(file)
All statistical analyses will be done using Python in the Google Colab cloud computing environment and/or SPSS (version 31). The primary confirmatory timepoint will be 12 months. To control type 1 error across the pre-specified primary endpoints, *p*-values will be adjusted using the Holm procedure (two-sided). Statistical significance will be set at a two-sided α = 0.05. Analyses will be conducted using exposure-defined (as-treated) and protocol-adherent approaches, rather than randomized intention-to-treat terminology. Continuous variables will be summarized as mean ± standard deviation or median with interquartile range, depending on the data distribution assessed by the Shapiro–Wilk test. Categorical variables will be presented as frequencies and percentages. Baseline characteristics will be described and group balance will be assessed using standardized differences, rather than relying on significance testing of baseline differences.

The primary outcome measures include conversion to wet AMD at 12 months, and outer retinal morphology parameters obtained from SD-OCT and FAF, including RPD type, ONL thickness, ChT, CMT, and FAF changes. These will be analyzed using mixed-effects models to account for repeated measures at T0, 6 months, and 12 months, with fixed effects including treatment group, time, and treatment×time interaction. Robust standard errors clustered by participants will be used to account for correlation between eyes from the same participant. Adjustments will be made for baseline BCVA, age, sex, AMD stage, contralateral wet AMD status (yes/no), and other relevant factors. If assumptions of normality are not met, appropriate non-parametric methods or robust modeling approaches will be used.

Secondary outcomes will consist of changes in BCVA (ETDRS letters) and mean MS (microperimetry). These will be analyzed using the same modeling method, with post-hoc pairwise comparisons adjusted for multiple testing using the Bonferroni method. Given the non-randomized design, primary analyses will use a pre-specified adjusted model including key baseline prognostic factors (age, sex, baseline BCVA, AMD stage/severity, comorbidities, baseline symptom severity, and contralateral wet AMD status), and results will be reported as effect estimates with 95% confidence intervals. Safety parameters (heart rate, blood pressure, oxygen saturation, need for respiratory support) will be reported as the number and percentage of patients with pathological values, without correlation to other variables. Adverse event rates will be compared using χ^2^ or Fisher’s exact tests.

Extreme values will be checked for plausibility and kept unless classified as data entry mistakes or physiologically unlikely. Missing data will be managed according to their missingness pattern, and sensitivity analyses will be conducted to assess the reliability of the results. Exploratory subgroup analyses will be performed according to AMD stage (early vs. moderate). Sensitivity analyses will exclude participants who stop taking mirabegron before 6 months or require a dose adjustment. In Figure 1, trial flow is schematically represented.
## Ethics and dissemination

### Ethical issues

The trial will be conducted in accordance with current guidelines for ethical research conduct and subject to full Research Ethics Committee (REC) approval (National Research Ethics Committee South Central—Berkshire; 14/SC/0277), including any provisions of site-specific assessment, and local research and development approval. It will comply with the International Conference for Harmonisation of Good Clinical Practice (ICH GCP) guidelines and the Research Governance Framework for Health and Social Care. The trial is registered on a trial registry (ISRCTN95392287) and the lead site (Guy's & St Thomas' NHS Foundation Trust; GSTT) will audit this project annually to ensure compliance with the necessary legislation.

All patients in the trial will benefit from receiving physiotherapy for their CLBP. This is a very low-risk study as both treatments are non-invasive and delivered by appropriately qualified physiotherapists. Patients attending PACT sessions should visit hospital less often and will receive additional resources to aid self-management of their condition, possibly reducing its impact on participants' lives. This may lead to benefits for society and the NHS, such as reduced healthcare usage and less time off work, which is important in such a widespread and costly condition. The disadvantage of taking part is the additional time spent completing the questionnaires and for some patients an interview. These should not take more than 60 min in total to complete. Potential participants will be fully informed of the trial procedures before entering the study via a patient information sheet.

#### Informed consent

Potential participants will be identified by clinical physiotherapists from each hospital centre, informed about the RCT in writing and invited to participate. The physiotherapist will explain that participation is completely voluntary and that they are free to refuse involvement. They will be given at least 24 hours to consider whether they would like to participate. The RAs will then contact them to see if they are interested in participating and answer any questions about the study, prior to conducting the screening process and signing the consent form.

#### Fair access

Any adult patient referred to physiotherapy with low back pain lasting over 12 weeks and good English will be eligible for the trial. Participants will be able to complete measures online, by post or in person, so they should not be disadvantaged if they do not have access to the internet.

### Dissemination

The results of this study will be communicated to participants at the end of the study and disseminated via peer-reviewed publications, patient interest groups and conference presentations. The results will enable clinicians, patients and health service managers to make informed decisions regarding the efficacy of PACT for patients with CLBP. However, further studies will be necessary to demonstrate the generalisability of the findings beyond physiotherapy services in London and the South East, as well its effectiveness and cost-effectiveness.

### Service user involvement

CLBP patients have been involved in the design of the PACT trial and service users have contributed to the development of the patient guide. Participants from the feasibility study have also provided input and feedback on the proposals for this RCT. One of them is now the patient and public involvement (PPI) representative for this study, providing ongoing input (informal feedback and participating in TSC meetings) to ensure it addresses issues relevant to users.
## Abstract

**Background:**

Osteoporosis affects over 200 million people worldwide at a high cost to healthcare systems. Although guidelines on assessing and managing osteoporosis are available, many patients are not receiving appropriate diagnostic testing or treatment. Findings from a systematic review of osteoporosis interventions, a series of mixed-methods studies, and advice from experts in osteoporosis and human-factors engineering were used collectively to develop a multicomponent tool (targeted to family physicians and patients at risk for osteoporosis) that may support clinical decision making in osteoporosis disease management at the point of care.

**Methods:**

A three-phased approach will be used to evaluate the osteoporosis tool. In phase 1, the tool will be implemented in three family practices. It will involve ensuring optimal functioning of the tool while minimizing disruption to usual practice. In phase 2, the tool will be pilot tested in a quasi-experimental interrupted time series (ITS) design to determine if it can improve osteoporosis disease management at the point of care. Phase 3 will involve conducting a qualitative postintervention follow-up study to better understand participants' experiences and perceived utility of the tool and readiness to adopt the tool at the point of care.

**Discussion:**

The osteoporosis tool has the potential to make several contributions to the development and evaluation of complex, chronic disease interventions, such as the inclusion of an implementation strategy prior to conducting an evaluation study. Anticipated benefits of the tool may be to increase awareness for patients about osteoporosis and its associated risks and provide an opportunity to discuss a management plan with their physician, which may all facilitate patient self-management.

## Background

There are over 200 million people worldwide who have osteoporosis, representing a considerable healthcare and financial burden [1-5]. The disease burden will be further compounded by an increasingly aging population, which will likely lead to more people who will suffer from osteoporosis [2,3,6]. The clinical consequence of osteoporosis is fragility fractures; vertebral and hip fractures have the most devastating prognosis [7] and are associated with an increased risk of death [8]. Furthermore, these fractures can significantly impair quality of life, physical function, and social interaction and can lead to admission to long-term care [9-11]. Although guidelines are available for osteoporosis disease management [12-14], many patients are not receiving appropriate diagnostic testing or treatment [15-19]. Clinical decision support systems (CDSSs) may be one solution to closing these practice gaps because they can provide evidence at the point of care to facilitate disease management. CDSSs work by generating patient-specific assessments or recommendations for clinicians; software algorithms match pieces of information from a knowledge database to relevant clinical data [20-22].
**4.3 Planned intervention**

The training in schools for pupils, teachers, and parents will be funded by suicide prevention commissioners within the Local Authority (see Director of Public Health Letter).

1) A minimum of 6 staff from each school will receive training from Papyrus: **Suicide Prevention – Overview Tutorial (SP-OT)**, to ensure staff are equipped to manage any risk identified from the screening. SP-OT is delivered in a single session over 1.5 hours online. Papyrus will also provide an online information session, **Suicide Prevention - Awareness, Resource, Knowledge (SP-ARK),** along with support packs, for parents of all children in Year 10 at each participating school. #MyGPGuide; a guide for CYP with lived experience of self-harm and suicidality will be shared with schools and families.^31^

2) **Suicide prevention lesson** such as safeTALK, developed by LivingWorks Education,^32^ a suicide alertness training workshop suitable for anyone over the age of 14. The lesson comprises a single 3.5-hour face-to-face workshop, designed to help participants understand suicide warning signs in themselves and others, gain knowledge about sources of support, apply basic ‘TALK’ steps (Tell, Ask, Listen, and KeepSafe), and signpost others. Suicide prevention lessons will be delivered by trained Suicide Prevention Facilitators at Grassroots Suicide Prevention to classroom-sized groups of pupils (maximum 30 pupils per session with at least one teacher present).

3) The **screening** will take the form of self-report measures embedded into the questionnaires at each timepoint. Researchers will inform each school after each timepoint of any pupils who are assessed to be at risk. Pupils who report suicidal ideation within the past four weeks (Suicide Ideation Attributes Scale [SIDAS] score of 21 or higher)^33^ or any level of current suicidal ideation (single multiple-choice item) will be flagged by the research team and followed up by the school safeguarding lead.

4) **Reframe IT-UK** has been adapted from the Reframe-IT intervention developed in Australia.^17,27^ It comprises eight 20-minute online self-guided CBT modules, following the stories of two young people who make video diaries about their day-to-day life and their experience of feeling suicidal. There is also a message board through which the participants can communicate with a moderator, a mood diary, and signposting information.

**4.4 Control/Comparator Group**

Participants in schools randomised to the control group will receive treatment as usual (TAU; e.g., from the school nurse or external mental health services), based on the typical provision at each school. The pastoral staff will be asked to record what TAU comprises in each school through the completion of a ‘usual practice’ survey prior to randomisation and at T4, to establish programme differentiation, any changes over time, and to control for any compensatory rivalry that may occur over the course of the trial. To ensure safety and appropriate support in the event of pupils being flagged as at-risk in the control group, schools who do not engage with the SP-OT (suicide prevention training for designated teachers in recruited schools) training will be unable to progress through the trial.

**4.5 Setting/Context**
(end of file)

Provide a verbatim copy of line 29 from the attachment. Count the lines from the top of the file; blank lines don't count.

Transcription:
2) **Suicide prevention lesson** such as safeTALK, developed by LivingWorks Education,^32^ a suicide alertness training workshop suitable for anyone over the age of 14. The lesson comprises a single 3.5-hour face-to-face workshop, designed to help participants understand suicide warning signs in themselves and others, gain knowledge about sources of support, apply basic ‘TALK’ steps (Tell, Ask, Listen, and KeepSafe), and signpost others. Suicide prevention lessons will be delivered by trained Suicide Prevention Facilitators at Grassroots Suicide Prevention to classroom-sized groups of pupils (maximum 30 pupils per session with at least one teacher present).